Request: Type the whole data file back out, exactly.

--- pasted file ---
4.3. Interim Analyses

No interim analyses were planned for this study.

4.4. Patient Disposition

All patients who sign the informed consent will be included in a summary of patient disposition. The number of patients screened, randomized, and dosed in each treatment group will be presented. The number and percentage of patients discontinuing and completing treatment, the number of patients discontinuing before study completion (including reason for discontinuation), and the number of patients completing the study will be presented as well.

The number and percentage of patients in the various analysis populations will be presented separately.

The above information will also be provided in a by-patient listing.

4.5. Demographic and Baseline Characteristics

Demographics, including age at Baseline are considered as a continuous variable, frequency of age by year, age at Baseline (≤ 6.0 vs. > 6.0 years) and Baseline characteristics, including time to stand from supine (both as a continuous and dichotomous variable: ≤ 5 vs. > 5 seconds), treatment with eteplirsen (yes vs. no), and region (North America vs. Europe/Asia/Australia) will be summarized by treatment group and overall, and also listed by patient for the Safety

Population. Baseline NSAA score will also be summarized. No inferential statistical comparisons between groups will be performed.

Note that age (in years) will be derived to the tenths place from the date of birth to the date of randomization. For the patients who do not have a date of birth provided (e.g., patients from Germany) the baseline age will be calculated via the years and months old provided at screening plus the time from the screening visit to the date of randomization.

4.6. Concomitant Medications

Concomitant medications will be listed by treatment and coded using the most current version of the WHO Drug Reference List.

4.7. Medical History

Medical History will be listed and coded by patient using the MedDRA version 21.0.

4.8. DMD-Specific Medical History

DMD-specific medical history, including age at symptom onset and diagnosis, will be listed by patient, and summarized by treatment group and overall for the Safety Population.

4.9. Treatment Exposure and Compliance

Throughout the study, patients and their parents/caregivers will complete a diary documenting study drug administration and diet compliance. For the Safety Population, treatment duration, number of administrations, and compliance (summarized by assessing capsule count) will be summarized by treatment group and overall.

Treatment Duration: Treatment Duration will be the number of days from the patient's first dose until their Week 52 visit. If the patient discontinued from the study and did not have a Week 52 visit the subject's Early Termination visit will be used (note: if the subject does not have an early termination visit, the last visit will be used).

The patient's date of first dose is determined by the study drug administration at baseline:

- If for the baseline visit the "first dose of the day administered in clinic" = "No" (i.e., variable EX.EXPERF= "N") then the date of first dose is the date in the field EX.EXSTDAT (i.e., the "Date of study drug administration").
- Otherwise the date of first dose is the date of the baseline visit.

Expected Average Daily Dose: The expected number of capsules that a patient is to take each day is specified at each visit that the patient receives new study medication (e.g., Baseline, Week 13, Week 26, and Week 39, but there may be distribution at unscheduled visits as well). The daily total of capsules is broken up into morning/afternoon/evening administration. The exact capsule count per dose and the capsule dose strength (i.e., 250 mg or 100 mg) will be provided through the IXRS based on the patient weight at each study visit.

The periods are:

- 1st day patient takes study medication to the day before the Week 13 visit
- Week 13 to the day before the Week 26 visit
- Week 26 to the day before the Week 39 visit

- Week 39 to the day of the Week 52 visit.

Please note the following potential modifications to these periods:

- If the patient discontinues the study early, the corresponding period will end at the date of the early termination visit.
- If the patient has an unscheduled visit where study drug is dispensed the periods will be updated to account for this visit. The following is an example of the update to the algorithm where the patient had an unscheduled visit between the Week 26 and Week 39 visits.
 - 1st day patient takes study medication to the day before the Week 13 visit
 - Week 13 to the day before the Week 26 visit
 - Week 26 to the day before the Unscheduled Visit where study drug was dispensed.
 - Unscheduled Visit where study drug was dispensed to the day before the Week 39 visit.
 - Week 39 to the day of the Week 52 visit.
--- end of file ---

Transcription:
4.3. Interim Analyses

No interim analyses were planned for this study.

4.4. Patient Disposition

All patients who sign the informed consent will be included in a summary of patient disposition. The number of patients screened, randomized, and dosed in each treatment group will be presented. The number and percentage of patients discontinuing and completing treatment, the number of patients discontinuing before study completion (including reason for discontinuation), and the number of patients completing the study will be presented as well.

The number and percentage of patients in the various analysis populations will be presented separately.

The above information will also be provided in a by-patient listing.

4.5. Demographic and Baseline Characteristics

Demographics, including age at Baseline are considered as a continuous variable, frequency of age by year, age at Baseline (≤ 6.0 vs. > 6.0 years) and Baseline characteristics, including time to stand from supine (both as a continuous and dichotomous variable: ≤ 5 vs. > 5 seconds), treatment with eteplirsen (yes vs. no), and region (North America vs. Europe/Asia/Australia) will be summarized by treatment group and overall, and also listed by patient for the Safety

Population. Baseline NSAA score will also be summarized. No inferential statistical comparisons between groups will be performed.

Note that age (in years) will be derived to the tenths place from the date of birth to the date of randomization. For the patients who do not have a date of birth provided (e.g., patients from Germany) the baseline age will be calculated via the years and months old provided at screening plus the time from the screening visit to the date of randomization.

4.6. Concomitant Medications

Concomitant medications will be listed by treatment and coded using the most current version of the WHO Drug Reference List.

4.7. Medical History

Medical History will be listed and coded by patient using the MedDRA version 21.0.

4.8. DMD-Specific Medical History

DMD-specific medical history, including age at symptom onset and diagnosis, will be listed by patient, and summarized by treatment group and overall for the Safety Population.

4.9. Treatment Exposure and Compliance

Throughout the study, patients and their parents/caregivers will complete a diary documenting study drug administration and diet compliance. For the Safety Population, treatment duration, number of administrations, and compliance (summarized by assessing capsule count) will be summarized by treatment group and overall.

Treatment Duration: Treatment Duration will be the number of days from the patient's first dose until their Week 52 visit. If the patient discontinued from the study and did not have a Week 52 visit the subject's Early Termination visit will be used (note: if the subject does not have an early termination visit, the last visit will be used).

The patient's date of first dose is determined by the study drug administration at baseline:

- If for the baseline visit the "first dose of the day administered in clinic" = "No" (i.e., variable EX.EXPERF= "N") then the date of first dose is the date in the field EX.EXSTDAT (i.e., the "Date of study drug administration").
- Otherwise the date of first dose is the date of the baseline visit.

Expected Average Daily Dose: The expected number of capsules that a patient is to take each day is specified at each visit that the patient receives new study medication (e.g., Baseline, Week 13, Week 26, and Week 39, but there may be distribution at unscheduled visits as well). The daily total of capsules is broken up into morning/afternoon/evening administration. The exact capsule count per dose and the capsule dose strength (i.e., 250 mg or 100 mg) will be provided through the IXRS based on the patient weight at each study visit.

The periods are:

- 1st day patient takes study medication to the day before the Week 13 visit
- Week 13 to the day before the Week 26 visit
- Week 26 to the day before the Week 39 visit

- Week 39 to the day of the Week 52 visit.

Please note the following potential modifications to these periods:

- If the patient discontinues the study early, the corresponding period will end at the date of the early termination visit.
- If the patient has an unscheduled visit where study drug is dispensed the periods will be updated to account for this visit. The following is an example of the update to the algorithm where the patient had an unscheduled visit between the Week 26 and Week 39 visits.
 - 1st day patient takes study medication to the day before the Week 13 visit
 - Week 13 to the day before the Week 26 visit
 - Week 26 to the day before the Unscheduled Visit where study drug was dispensed.
 - Unscheduled Visit where study drug was dispensed to the day before the Week 39 visit.
 - Week 39 to the day of the Week 52 visit.